Ideally you would send the marked up (and unflattened) document - as was suggested - from a desktop computer. If that is not an option, and if you still have the marked up copy (not the flattened version), then send that from your iPad. If you don't have the unflattened version anymore, then the only way I see to do this is by taking the flattened version and going through it one page at a time and then marking up where you've already added comments (which are now just static PDF content). Put an arrow that points to the previous comment, or draw a box around it, and then send that version to the publisher. But let them know that this is the way you are pointing to your comments, and that they will have to actually look at the static PDF page to find out what your comments are.


              You may also want to talk to them to find out exactly what they are looking for.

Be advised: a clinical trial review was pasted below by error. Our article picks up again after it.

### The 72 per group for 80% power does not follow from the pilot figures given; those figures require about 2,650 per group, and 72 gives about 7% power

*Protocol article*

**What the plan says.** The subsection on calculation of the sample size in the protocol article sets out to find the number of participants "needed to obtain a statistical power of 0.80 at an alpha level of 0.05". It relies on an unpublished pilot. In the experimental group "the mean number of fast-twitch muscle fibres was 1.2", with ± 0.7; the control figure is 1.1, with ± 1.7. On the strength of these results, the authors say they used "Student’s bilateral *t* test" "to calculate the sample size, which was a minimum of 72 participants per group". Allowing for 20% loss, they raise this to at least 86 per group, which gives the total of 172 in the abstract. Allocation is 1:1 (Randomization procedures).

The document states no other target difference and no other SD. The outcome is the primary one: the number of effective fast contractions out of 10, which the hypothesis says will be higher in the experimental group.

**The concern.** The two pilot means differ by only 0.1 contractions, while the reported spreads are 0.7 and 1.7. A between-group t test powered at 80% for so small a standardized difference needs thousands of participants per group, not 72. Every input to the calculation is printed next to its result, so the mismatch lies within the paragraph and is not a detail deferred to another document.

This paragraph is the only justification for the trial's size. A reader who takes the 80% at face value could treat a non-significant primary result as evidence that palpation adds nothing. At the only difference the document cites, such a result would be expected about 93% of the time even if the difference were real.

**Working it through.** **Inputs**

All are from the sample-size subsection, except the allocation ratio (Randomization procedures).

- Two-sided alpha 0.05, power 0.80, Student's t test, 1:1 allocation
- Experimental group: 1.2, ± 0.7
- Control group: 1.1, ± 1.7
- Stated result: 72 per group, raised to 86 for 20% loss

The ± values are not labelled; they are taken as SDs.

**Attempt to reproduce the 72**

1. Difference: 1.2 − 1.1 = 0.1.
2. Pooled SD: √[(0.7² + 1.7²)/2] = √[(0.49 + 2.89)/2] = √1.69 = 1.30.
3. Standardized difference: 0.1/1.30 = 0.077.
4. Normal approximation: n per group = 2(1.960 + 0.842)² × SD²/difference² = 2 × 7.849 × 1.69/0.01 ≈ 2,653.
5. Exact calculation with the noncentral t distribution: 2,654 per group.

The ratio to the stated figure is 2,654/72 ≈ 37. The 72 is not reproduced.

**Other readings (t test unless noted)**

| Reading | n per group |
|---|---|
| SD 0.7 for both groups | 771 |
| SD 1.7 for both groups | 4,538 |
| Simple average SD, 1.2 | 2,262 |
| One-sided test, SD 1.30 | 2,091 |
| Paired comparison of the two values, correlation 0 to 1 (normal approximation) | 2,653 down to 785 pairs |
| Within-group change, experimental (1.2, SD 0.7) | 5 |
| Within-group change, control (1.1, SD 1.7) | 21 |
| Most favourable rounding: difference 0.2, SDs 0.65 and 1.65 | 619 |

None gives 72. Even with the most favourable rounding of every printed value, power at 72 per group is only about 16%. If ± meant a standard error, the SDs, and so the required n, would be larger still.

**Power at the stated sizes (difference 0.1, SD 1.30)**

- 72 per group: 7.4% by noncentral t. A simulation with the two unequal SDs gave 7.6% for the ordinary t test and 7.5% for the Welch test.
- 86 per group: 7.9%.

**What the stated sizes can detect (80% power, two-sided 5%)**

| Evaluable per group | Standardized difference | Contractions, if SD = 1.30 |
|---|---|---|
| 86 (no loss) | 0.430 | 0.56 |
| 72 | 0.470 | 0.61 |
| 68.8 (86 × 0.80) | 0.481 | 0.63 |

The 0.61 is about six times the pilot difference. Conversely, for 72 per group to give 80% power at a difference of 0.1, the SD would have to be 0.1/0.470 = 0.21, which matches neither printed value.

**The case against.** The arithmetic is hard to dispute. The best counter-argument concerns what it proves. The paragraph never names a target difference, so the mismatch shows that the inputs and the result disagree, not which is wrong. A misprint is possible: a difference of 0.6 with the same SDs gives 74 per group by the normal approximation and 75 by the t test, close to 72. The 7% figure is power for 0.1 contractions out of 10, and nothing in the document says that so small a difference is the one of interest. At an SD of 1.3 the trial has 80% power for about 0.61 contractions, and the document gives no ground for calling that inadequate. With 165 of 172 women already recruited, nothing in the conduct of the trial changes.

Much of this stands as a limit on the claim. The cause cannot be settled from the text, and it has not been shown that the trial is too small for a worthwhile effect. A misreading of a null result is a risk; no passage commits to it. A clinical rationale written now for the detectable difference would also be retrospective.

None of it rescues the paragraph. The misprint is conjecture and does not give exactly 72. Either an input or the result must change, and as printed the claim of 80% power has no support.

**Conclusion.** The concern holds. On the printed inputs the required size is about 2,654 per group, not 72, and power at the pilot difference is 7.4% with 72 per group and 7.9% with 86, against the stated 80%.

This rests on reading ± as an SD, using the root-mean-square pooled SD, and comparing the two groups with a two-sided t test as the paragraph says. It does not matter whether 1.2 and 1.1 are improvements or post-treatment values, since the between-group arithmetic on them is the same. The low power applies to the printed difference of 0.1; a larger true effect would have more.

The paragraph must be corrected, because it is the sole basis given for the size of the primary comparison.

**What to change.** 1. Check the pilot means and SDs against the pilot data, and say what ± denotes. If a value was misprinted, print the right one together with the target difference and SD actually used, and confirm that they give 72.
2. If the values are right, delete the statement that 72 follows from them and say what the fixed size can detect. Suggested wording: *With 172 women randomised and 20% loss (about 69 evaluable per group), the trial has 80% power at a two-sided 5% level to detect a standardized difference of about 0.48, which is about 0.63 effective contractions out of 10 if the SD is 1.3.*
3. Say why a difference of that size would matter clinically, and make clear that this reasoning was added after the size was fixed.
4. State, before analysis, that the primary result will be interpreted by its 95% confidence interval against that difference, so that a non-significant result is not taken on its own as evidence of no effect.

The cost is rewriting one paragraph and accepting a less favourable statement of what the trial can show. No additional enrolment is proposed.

2 people found this helpful
              • 4. Re: Adobe Acrobat Editing/Corrections
                lmeb123 Level 1

                Thanks Karl for your very helpful reply. I still have the unflattened copy of the document so have sent that to the publisher clicking 'share file' then 'share original'. I might try sending the flattened version again if that doesn't work.  If neither work, I'll speak again with the publisher to try and find a solution. Incidentally, I'm only using Adobe Acrobat Reader.

                • 5. Re: Adobe Acrobat Editing/Corrections
                  lmeb123 Level 1

                  I sent the unflattened document and the publisher can see the corrections so that's really good. Thanks for advising to do that. I really don't know what happened the first time I sent them but from what I gather they could see the corrections but, as the publisher told me, a previous version was possibly sent to print by accident. As a matter of interest, yesterday, I sent the corrected unflattened document to my email inbox and when I opened it from my email inbox, I couldn't see any of the corrections!

                  As you suggested, I hope to use adobe on a desktop for future projects of this size. Thanks for your help Test Screen Name and Karl Heinz Kremer. From an absolute adobe beginner!